• \$\begingroup\$ No, it is not too slow. It just forces you into very specialized high-speed analog design. There are people out there who know exactly how to do it. I am just not one of them. Current steering type stuff, like ECL. You should be able to count the pulses with a digital circuit. Maybe a simple counter will do it (you would want to make sure it can run at around 100 MHz or more) or if not, a CPLD or FPGA could certainly do it. If you want precision timing, however, you will need to get into the analog stuff. \$\endgroup\$
    – mkeith
    Apr 24, 2015 at 16:36
  • \$\begingroup\$ Here is a simple idea for you, to help explain. If you pass the pulse train through an RC filter, you can stretch out the rising and falling edges. If you use an ADC to sample this stretched out pulse train, you can guestimate the exact time that the pulse began, based on the rise time characteristics. If the pulse reaches full amplitude, then it must have started just after the previous sample clock. If the pulse is middle height, it must have happened midway between the last clock and this one. If the pulse is very low, it must have just happened. This is just the concept sketch. \$\endgroup\$
    – mkeith
    Apr 24, 2015 at 19:33
  • \$\begingroup\$ I like it very much. I will likely implement this in my optimization once I at least have a rough pulse-detector working. \$\endgroup\$ Apr 27, 2015 at 15:39

The sampling theorem states that you should at least sample with double the frequency of the signal. (very basically speaking)

There's no such thing as the beginning, middle or end of the sample, because the sample is the atomic unit of time so to speak. You do not have more resolution.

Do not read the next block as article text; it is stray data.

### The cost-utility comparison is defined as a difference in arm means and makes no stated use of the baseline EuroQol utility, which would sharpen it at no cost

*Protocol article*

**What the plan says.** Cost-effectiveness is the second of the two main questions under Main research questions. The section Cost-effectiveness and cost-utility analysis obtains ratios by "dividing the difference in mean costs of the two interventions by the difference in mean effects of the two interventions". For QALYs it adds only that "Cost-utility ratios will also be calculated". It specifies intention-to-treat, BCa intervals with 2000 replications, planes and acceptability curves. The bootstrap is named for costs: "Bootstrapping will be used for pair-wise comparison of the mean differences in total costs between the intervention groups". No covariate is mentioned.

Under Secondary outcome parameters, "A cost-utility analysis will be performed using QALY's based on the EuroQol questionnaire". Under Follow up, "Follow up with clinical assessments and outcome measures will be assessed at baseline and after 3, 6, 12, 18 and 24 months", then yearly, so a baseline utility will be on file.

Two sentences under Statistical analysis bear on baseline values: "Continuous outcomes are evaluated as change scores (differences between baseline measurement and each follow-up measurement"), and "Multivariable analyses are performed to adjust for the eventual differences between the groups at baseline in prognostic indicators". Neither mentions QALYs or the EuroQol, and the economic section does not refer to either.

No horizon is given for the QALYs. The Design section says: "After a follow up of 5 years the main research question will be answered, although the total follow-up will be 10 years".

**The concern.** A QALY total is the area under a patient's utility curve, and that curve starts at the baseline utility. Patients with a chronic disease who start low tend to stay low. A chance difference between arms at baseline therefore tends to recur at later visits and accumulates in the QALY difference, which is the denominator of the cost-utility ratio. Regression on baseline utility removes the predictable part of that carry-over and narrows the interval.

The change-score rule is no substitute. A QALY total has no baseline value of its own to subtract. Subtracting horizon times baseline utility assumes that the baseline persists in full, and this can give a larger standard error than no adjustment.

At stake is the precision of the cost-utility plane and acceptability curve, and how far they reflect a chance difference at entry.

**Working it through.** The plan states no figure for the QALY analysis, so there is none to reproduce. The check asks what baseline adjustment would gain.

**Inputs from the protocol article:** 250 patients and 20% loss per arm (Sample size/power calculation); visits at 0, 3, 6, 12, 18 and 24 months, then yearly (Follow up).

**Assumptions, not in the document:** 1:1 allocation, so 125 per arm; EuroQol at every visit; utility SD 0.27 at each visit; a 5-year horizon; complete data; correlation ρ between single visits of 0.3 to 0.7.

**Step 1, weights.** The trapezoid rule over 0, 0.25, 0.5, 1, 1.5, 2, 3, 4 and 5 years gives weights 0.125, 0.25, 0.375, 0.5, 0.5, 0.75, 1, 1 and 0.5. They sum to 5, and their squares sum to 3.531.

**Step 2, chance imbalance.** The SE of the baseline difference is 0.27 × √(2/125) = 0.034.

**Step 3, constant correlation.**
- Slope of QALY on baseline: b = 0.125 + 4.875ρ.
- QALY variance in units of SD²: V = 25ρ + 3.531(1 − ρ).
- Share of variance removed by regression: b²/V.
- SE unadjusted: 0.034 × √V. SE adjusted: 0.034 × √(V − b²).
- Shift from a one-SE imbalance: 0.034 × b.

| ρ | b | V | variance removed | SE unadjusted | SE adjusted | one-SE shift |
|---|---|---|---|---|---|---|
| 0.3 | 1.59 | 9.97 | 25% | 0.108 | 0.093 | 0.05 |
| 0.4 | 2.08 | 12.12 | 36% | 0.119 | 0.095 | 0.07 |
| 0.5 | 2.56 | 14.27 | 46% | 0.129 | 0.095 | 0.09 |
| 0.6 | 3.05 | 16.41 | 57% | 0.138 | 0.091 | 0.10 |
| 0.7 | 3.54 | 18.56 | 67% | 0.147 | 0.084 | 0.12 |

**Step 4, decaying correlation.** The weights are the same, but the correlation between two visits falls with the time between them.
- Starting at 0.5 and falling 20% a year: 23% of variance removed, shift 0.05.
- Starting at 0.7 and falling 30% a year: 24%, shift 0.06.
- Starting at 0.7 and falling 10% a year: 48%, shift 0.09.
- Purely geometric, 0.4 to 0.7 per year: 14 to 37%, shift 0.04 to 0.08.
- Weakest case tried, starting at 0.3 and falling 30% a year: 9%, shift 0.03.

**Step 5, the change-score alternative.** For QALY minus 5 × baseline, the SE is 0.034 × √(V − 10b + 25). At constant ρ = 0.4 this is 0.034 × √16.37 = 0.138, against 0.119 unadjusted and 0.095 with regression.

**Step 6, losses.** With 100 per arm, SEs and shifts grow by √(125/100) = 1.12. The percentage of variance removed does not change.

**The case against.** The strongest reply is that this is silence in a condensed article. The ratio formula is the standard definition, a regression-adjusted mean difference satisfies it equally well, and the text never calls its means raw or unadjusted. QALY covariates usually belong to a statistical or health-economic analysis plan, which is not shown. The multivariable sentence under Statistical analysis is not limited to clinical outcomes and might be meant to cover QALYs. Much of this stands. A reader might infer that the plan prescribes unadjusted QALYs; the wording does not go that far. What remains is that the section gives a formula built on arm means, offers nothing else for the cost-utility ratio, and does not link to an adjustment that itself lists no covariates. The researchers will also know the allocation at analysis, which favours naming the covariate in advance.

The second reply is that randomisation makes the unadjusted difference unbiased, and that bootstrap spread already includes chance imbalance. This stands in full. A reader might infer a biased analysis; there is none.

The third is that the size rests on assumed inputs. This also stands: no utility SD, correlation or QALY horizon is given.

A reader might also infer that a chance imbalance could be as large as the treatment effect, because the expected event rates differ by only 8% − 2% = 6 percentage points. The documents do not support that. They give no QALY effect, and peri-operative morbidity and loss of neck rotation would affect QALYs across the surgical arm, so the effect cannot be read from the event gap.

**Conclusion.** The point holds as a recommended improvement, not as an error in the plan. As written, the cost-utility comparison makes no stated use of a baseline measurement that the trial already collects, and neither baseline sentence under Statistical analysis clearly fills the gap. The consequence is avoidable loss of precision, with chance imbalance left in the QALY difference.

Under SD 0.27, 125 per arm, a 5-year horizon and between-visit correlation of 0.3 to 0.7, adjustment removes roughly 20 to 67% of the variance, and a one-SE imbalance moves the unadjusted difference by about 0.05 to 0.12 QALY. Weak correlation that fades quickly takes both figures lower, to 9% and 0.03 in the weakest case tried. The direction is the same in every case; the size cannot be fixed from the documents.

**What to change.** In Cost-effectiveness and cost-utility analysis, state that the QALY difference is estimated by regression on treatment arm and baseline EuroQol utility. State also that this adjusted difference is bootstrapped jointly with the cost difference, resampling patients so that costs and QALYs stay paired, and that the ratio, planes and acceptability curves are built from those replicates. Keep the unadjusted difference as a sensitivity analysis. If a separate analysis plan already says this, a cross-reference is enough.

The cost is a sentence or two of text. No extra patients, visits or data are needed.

If the next rising edge comes in before you can finish the current one, interrupts queue up and data can be lost. The theorem is not all that matters here, because you need some cycles to run your code, too.

µCs often come with dedicated peripherals for such tasks. capture/compare units for example can run a timer until a rising edge is detected and write the timer value into a register. This is very quick because it is done in hardware. The register can then be copied to some block/array of memory, in order to save it from being overwritten by the next incomming timer value.


The relationship between input data and input clock for a gate is specified by its setup and hold times. For an individual flip-flop, this provides a window when the change will be registered properly and a small time in which it may not (possibly resulting in a "metastable" state). Since there is not really such a thing as an edge, only a slope of finite time, the risk window cannot be made zero size.

So the normal solution is to cascade several flops one after the other, with special metastability resistance. There will be a fixed multi-cycle delay between the signal arriving at the pin and it registering internally. There will also be an interrupt latency if you are triggering an interrupt.

For practical purposes, if you read two pulses from an input pin the timings may be off in each direction by up to one whole clock cycle. Your signal may be up to 20MHz; trying to read this on a microcontroller with anything other than a dedicated serial input peripheral is likely to have issues. You can probably measure a pair of signal timings with a capture/compare peripheral though.

Edit: this is related to your previous post, isn't it? This would be much easier if you described where the pulses are coming from and what protocol they mean.


Directly using interrupts or polling values will anyway make you depended on digital sampling rate. Instead, use a flip-flop buffer. After polling the data, reset it. May there be numerous signals that be lost until you poll? Than use a fast counter IC, poll the value in a statistically meaningful period (I mean, considering some tolerance for the counting that may be lost in poll and reset sequence) and reset.